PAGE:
Review: Endless Second, Pleasance Theatre

The media has almost always portrayed rape as a back-and-forth tennis match of he said-she said. Coverage focuses on the individual’s background and credibility, and not on the complex emotional trauma rape leaves behind. 

Written by Theo Toksvig-Stewart, Endless Second aims to fill in the blurred spaces between the front pages. The play explores rape within a relationship, and how two people deal with the cracks appearing in the foundations of their love.

W (Madeleine Gray) and M (Toksvig-Stewart) meet as scene partners on the first day of their drama degree. Their awkward first flirtations soon develop into a passionate young love story; they meet each other’s families, go on holidays together, support each other and, most importantly, listen.

Then, one evening filled with shots and the delight of letting go of the stress of university changes everything. W says “no”, but M doesn’t stop. 

At first, the premise sounds stereotypical. A drunken night, she says no, he doesn’t believe that what happened was rape. What makes Toksvig-Stewart’s play different is that Endless Second only briefly touches on the act of the rape. More important by far is the conversation surrounding it, the shame and confusion, the need for responsibility to be taken.

Gray and Toksvig-Stewart work well as a pair, playing through the giddiness of new love and the unfamiliar feeling of nervousness upon waking up next to each other. We see their relationship developing and the change that that one night brings. 

Toksvig-Stewart’s script is a conversation; both sides get their moment at the microphone. At times, one side’s experiences are told by the other person, showing how intertwined their relationship is. Actions are used sparingly which helps give them a greater impact within the story.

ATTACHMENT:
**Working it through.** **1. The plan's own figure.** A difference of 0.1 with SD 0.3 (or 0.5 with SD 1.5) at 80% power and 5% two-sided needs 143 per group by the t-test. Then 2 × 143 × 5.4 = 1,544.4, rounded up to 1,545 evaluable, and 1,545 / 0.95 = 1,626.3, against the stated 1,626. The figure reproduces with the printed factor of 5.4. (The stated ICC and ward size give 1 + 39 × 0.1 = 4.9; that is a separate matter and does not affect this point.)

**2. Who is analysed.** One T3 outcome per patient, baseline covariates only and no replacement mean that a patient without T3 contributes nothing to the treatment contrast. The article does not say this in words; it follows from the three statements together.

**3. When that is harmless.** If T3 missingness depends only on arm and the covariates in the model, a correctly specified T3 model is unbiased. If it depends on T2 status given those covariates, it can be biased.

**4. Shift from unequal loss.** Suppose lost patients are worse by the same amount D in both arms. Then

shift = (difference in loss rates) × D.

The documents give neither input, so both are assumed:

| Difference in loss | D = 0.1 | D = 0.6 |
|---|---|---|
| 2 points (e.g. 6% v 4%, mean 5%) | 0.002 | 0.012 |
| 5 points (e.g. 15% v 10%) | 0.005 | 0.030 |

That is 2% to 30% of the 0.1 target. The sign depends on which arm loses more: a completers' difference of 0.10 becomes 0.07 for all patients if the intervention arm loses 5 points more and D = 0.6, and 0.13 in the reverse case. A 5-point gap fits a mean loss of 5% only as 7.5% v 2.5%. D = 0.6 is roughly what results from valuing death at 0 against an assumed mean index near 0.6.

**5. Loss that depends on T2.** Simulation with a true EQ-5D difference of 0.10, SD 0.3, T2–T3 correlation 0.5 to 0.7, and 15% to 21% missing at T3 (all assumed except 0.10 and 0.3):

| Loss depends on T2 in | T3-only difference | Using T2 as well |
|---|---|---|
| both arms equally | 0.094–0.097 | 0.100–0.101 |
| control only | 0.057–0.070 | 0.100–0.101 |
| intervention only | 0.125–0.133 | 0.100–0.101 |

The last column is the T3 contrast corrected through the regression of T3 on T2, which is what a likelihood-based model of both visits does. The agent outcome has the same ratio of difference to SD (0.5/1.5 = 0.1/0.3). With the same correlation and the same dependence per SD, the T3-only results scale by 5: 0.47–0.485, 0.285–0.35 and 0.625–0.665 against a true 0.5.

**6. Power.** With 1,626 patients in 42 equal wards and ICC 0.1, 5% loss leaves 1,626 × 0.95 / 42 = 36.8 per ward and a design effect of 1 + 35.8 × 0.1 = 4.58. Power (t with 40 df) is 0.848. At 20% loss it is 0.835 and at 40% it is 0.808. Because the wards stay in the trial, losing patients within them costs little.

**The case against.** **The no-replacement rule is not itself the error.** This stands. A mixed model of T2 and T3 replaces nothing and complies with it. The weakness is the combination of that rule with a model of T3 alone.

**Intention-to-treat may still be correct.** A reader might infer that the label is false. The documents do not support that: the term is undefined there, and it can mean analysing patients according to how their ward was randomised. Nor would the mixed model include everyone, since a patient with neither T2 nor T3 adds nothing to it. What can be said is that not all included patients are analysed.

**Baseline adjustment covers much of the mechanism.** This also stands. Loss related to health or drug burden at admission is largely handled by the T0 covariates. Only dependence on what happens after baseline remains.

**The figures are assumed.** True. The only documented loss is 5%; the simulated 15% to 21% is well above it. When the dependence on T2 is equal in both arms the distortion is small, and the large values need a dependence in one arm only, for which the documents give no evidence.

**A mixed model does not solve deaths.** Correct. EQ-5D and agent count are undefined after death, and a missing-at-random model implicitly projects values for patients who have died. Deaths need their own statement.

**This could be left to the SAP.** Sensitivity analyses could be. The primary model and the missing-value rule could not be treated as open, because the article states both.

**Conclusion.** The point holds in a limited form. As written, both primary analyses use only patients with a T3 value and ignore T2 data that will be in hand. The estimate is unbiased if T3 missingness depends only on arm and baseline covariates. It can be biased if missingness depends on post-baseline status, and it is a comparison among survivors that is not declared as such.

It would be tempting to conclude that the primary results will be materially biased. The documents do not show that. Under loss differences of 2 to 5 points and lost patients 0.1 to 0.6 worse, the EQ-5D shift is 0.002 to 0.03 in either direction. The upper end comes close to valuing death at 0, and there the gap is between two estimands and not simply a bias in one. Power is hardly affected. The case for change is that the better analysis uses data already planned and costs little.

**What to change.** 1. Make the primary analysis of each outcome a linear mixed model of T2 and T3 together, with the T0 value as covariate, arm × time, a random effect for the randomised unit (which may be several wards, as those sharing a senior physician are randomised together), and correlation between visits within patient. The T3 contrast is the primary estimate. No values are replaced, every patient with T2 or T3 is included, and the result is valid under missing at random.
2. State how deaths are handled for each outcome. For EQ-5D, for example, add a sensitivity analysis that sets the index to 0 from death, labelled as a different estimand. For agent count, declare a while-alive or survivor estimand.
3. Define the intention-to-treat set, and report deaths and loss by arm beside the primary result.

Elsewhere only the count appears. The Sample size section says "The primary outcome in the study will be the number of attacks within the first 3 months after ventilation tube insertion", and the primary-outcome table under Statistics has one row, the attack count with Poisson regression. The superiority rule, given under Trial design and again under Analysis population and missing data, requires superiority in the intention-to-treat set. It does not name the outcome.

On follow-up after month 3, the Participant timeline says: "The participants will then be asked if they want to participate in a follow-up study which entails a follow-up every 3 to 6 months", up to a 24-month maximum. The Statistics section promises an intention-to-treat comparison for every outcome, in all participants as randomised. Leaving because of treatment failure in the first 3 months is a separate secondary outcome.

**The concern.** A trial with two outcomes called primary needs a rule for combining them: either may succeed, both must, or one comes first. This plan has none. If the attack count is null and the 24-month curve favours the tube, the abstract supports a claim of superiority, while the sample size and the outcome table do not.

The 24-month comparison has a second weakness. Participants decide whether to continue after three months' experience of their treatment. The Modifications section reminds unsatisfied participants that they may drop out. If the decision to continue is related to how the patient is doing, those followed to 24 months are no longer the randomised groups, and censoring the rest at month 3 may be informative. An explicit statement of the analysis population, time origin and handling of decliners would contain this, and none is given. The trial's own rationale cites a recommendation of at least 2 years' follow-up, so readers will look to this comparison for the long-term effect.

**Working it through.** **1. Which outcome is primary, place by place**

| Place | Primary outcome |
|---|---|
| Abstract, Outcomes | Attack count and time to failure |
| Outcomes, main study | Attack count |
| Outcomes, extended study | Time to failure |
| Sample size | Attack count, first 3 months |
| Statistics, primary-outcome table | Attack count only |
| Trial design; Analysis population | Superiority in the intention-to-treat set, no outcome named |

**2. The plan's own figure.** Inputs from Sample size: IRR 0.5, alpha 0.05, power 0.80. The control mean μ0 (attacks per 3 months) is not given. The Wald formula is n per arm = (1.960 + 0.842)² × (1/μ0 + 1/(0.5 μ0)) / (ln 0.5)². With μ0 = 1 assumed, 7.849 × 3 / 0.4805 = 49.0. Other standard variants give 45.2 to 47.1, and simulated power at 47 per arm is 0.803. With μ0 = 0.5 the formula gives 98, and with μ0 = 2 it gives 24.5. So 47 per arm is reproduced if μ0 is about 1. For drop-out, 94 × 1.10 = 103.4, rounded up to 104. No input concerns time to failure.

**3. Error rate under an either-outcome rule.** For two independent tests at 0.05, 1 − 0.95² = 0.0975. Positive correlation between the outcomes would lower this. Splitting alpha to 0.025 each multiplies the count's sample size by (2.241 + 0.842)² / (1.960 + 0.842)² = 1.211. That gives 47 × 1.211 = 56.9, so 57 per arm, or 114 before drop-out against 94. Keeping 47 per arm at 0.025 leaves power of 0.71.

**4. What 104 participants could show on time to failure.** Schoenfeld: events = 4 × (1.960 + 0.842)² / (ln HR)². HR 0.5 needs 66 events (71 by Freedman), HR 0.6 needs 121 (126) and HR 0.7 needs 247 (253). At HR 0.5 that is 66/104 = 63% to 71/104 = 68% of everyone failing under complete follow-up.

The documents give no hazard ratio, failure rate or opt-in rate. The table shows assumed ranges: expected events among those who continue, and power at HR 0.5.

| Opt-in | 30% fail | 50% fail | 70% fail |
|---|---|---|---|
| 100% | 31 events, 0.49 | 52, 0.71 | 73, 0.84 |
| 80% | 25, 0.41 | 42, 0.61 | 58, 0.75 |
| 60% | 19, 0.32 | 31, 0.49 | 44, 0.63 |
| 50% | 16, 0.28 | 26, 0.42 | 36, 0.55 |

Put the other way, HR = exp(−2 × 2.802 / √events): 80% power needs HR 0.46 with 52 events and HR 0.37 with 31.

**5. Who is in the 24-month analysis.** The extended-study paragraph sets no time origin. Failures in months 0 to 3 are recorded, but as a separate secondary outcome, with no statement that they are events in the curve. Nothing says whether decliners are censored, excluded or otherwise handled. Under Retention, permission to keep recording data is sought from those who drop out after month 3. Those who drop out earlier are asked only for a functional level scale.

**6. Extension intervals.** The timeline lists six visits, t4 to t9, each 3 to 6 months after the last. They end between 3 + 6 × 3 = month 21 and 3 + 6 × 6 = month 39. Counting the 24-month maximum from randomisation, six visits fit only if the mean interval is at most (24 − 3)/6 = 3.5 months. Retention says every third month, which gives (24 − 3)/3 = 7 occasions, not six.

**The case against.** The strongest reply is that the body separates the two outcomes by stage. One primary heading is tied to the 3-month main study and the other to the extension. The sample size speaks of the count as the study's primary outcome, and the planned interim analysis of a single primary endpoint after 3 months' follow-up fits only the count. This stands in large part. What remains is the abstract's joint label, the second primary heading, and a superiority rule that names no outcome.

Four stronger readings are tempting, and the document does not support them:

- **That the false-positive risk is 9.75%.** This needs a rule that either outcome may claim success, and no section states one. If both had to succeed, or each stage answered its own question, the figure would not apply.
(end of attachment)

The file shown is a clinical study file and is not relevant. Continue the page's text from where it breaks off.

Director Camilla Gürtler adds a certain fluidity and drama to the wordier parts of the play, which still, at times, moves along like chapters of a book. Each new scene bringing with it the effort of turning a page rather than the play driving itself forward.

The set consists of two microphones attached to speakers which sometimes function as a bench. During the play, the microphones become less part of the stage and more an extension of the characters, with W turning the mic away from M to silence him and trying to free herself from the cables of panic which wind around her. 

Endless Second is a play which begs for an intimate setting like the Pleasance Theatre, and for an audience that sits on the sidelines and understands their responsibility to listen. It’s a mixture of stereotypes and moments we perhaps don’t expect to be brought to the discussion. Above all, it is part of a conversation which is – and sadly might always be – endless.

Endless Second played at the Pleasance Theatre until 7 November. For more information, visit the Pleasance Theatre website.